Are NGOs the answer to development?


Anvi Mehta spent a year working with an NGO, and realised that we still have a long way to go when it comes to development, especially in rural India.

A S of 2016, India had 31 lakh NGOs (Non Governmental Organisations) registered and counting; the numbers had startled the Supreme Court and procedures of registration had been made more stringent. As per media reports, a legal framework to monitor the activities of these NGOs was to be framed.
It is not as if the report card of NGOs is bad or they have failed to deliver. According to studies, there has been substantial decrease in mortality rates, death of pregnant women, polio cases, etc., thanks to NGOs working in rural areas, but the slow pace of growth needs to be accelerated.
A country which has NGOs more than the number of schools or hospitals is still low on its social indices, and a majority of its region is backward. This makes me think of the gaps that the development sector has when it comes to NGOs and their working pattern. Speaking to a few active members in the development sector, I have come across three issues that have delayed processes and development as a whole.

Improving social indices to show impact

It is not that India has not developed in any of its social indices or NGOs have not contributed to its growth. The problem observed is our social indices are not clear and updated. NGOs have contributed in making improvements in various fields: health, education and other sectors, but our country being large with a lot of challenges, makes the task difficult. Sharing his views, social entrepreneur Liju George says, “A substantial challenge for India is that there are no clear indicators for social indices and neither is there ownership amongst its practitioners. For example, India was widely appreciated for its performance in Millenium Development Goals (MDGs) – where it achieved a lot in the above mentioned areas. MDGs was a narrower focus and India worked towards it. Now, where Sustainable Development Goals (SDGs) are concerned, the focus is very broad. During discussion of the topics at United Nations (UN), India clearly expressed its displeasure on number of themes (of the 17 mentioned). India is not concerned beyond SDG 11. And even within 11, there is no clear ownership among governments (for various reasons) and neither are SDGs layman-friendly for adopters to work with it.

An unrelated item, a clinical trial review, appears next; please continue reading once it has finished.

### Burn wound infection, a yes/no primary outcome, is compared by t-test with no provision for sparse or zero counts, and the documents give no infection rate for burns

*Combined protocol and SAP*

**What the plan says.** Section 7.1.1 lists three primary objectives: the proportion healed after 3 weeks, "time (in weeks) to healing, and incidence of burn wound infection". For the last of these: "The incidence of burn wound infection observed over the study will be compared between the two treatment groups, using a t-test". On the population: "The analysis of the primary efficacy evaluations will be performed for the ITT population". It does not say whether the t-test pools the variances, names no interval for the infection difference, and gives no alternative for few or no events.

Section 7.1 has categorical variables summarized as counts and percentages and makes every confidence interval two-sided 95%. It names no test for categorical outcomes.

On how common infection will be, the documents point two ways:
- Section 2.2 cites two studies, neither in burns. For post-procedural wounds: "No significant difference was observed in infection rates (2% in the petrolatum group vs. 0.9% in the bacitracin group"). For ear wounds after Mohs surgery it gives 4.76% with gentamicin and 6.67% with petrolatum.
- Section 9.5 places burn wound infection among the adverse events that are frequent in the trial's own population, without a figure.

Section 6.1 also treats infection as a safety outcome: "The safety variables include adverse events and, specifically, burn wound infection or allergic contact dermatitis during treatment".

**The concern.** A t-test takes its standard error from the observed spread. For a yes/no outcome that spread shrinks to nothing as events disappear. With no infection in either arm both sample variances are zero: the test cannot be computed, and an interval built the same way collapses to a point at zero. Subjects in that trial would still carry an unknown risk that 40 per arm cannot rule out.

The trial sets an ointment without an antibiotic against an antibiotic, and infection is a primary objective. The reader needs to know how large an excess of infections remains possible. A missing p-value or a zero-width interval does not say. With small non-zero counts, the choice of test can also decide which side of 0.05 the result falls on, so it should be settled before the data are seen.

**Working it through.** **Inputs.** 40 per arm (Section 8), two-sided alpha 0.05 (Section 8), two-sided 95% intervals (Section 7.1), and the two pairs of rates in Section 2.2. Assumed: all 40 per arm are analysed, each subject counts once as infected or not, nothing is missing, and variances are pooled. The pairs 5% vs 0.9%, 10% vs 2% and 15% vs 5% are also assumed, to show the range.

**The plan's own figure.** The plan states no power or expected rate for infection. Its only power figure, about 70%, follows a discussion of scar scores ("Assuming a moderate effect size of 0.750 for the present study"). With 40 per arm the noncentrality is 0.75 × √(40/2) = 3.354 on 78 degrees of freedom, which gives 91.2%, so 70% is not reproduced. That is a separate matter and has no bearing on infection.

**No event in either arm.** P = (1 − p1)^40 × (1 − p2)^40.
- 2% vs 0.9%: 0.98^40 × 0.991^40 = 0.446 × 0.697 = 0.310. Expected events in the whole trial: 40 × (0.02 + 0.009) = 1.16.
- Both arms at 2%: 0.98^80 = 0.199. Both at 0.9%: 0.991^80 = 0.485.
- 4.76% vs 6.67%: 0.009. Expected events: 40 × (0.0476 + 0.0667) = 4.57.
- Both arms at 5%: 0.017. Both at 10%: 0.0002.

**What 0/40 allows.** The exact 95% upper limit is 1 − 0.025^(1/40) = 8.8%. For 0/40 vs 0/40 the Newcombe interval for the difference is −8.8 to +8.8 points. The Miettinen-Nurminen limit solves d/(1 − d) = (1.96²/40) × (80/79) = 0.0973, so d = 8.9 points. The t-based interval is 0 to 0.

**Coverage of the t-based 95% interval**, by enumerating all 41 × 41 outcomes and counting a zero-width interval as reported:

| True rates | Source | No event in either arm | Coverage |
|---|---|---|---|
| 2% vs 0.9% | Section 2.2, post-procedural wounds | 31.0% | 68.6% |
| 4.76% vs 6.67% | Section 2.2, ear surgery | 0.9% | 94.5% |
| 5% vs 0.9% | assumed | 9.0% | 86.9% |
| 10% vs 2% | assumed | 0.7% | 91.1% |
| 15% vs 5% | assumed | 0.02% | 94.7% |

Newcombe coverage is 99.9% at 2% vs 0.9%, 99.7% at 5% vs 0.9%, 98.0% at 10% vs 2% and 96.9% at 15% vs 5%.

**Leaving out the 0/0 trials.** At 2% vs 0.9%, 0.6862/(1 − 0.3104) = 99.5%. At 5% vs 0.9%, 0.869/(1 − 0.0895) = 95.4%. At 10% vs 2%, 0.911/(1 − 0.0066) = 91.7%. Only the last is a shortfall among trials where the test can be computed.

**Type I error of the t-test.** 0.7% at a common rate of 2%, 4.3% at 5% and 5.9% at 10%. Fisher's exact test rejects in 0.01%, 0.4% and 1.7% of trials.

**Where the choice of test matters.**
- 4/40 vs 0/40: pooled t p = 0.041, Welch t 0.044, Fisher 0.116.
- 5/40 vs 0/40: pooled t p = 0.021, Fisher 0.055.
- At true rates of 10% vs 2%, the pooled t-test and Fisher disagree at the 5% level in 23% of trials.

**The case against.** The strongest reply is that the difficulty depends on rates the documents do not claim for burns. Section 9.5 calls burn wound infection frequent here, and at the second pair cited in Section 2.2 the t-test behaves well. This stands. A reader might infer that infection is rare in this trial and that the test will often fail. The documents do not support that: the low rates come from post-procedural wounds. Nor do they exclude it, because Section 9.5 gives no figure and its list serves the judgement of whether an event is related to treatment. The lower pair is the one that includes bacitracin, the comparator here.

Bridging the gap between government and society

There is our government and their policies which need external bodies like the NGOs to implement the schemes on the ground and monitor the performance of the policies. Unfortunately, in most cases, I have observed this does not happen in synchrony, which often leads to a haphazard and delayed working of the government agencies, as well as the NGOs.
“It is a difference of opinion between the administration and the civil society. The societies are struggling to bring innovative solutions for developmental problems and the government is looking for the scale. The need is for both these bodies to come together to create a new India,” opined Naman Bansal, Fellow at Vision India Foundation. This is a problem that is area specific, some states have NGOs performing better than others because of the support provided. Agreeing to Naman, I believe there is a need for everyone to keep differences aside and work together for a better India.